Aki 2019 Day 2 Highlights

Day 2 was all about balance, I would guess. Many matches were decided when an opponent focused on working to pull down a rikishi who kept his weight centered, and his stance wide. The pullers overwhelmingly paid the price today.

With Hakuho out of the tournament with a broken finger on his right hand, the idea of what a week 2 yusho race might look like gets a lot more interesting. It’s clear that Goeido’s ankle is not bothering him right now, and Tamawashi seems to be back to his super-genki form. For a host of reasons, Aki tends to be my favorite basho, as frequently everyone seems to be healthy and in fighting form.

Highlight Matches

Yutakayama defeats Takagenji – Takagenji threw everything he had into this match, but extended his string of losses as Yutakayama was relentless. Yutakayama got his hips squared and his forward pressure centered early, and although Takagenji did a masterful job of trying to pivot for a throw, but Yutakayama kept driving forward and controlled the match.

Daiamami defeats Tochiozan – Tochiozan continues to look tenative. He’s lost none of his excellent sumo skill, but cannot muster the strength and stamina to match the young, fresh talent right now. Daiamami showcases this by staying in the fight, wearing Tochiozan down.

Ishiura defeats Tsurugisho – Fluid shift to the left at the tachiai by Ishiura, beautifully executed, puts Ishiura behind Tsurugisho. Ishiura hits the spin cycle and Tsurugisho has no chance to do anything but try to enjoy the ride.

Azumaryu defeats Toyonoshima – Another battle where I think stamina played a role, with Toyonoshima running out of energy following a drive to take Azumaryu to the edge. Azumaryu played it cool, waited out Toyonoshima and rolled him to the clay.

Kagayaki defeats Shohozan – Kagayaki matches (at least the good ones) are masterful displays of disciplined sumo fundamentals. Then there is today where he had to contend with Shohozan, where the focus was to keep Shohozan as close to in front of him as possible and keep moving.

Nishikigi defeats Daishoho – Endurance match, which Nishikigi seems to have a knack for. He wore Daishoho down in a protracted yotsu battle, and claimed his second straight victory.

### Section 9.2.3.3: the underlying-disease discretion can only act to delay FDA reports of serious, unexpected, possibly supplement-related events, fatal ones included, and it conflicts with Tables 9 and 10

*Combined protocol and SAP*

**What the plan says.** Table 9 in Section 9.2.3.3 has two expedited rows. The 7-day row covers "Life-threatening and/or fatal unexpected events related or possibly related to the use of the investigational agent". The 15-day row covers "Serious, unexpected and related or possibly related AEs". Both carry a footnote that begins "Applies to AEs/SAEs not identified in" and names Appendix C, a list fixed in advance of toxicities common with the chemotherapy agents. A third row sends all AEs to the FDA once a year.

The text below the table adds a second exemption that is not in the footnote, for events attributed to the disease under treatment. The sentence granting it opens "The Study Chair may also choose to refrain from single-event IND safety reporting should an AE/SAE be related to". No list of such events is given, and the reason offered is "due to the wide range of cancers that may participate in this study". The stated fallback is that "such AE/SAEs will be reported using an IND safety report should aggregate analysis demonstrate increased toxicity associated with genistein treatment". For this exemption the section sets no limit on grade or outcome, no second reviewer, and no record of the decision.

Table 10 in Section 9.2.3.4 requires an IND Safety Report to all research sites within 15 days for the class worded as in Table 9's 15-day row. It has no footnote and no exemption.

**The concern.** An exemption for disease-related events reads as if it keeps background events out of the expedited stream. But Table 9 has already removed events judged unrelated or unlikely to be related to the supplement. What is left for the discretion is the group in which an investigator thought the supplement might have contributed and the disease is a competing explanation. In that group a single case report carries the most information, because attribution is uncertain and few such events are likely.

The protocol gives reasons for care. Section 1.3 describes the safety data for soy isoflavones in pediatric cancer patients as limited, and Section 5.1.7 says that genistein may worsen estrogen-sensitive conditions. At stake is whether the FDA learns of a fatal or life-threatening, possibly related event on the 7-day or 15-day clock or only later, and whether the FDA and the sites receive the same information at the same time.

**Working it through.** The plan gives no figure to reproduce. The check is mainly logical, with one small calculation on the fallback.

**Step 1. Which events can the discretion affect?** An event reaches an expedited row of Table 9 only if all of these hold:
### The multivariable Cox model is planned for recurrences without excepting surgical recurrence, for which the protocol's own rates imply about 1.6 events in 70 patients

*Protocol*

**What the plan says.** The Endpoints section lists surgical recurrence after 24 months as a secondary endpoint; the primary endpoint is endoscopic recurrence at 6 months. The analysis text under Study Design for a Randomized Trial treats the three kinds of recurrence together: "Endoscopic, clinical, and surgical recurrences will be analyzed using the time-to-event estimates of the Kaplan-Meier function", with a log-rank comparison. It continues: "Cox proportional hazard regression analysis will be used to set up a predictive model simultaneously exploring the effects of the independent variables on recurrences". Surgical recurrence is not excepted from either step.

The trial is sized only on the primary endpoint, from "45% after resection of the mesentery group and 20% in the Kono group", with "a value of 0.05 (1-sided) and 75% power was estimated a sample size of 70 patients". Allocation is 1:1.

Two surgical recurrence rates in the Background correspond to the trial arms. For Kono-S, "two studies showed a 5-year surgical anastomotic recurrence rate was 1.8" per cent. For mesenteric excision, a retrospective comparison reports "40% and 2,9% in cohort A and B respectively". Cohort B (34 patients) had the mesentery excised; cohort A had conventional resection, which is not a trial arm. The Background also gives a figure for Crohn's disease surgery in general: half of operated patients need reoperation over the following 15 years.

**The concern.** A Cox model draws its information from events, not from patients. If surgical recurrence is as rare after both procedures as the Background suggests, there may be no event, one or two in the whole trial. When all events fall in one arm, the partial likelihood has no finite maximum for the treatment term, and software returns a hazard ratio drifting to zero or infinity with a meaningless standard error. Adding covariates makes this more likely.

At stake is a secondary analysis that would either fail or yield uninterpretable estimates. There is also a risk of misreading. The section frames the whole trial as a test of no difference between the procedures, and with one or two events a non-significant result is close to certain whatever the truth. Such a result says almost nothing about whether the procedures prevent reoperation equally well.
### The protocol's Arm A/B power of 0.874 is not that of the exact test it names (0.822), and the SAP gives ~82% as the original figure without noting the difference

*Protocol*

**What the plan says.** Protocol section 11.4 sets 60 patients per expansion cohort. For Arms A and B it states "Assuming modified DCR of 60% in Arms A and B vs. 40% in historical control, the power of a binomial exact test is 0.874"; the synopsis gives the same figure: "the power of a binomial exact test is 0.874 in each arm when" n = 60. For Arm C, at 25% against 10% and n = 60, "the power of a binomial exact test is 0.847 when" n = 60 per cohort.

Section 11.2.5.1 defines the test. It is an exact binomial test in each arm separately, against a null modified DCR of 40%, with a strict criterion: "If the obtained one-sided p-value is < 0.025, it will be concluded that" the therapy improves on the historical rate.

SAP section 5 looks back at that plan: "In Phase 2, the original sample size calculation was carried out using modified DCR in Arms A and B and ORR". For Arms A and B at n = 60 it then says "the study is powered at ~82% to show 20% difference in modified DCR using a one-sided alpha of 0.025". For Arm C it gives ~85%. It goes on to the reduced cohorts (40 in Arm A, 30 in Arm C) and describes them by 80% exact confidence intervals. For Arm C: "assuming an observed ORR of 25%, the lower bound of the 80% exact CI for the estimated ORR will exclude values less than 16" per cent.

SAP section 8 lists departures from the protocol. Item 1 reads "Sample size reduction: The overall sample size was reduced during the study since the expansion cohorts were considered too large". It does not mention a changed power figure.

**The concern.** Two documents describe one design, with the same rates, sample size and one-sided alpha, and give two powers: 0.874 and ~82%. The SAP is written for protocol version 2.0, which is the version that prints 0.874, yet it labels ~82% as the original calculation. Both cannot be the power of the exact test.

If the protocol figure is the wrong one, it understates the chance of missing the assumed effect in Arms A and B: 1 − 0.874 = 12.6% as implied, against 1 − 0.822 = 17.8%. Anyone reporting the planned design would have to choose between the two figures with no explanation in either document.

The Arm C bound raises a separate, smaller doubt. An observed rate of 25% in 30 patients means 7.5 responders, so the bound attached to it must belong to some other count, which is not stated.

Sadanoumi defeats Onosho – Onosho has lost none of his frantic form of oshi sumo, but it seems his knees are far from back to healthy. At least twice he could have finished Sadanoumi, but just could not transmit enough power to ground to move Sadanoumi out. This could be a rough basho for Onosho.

Enho defeats Meisei – As a sumo fan, I feel spoiled now watching Enho. It’s a daily dose of WTF sumo, where for the second day in a row we get to see Enho use his entire body as an integrated combat system. The finishing shitatenage was a thing of beauty, once again demonstrating angular momentum exquisitely.

Okinoumi defeats Terutsuyoshi – Terutsuyoshi perhaps thought he could do the same, but Okinoumi was having none of it. He kept Terutsuyoshi centered and focused center-mass. The finishing move was a forceful thrust to the chest that put Terutsuyoshi in the crowd. Nicely done.

Kotoyuki defeats Takarafuji – I am starting to thing there is something to this rebuild Kotoyuki. Granted, Takarafuji can be hit-or-miss, but Kotoyuki looked stronger, more focused than I remember previously.

Shimanoumi defeats Kotoshogiku – In the roster of “can’t generate forward pressure”, we find dear old Kotoshogiku, whose knees are likewise an ad-hoc collection of damaged tissue. Kotoshogiku gets the inside position at the tachiai, but can’t make anything of it due to Shimanoumi’s excellent hand position, and Kotoshogiku’s lack of pressure.

Myogiryu defeats Kotoeko – It’s over in an instant, all down to Myogiryu’s superior tachiai and forward drive.

Tamawashi defeats Chiyotairyu – Where was this version of Tamawashi in Nagoya? This looks like that same fellow who took the Natsu yusho.

Shodai defeats Ryuden – Shodai yet again turns in another “what the hell was that?” win. Yes, weak tachiai from Shodai, but he somehow turns a bad body position into a left hand inside grip. As with day 1, break and escape from Shodai confounds his opponent, and somehow leaves Ryuden on the defensive. It’s messy, odd-ball sumo but it somehow got the job done.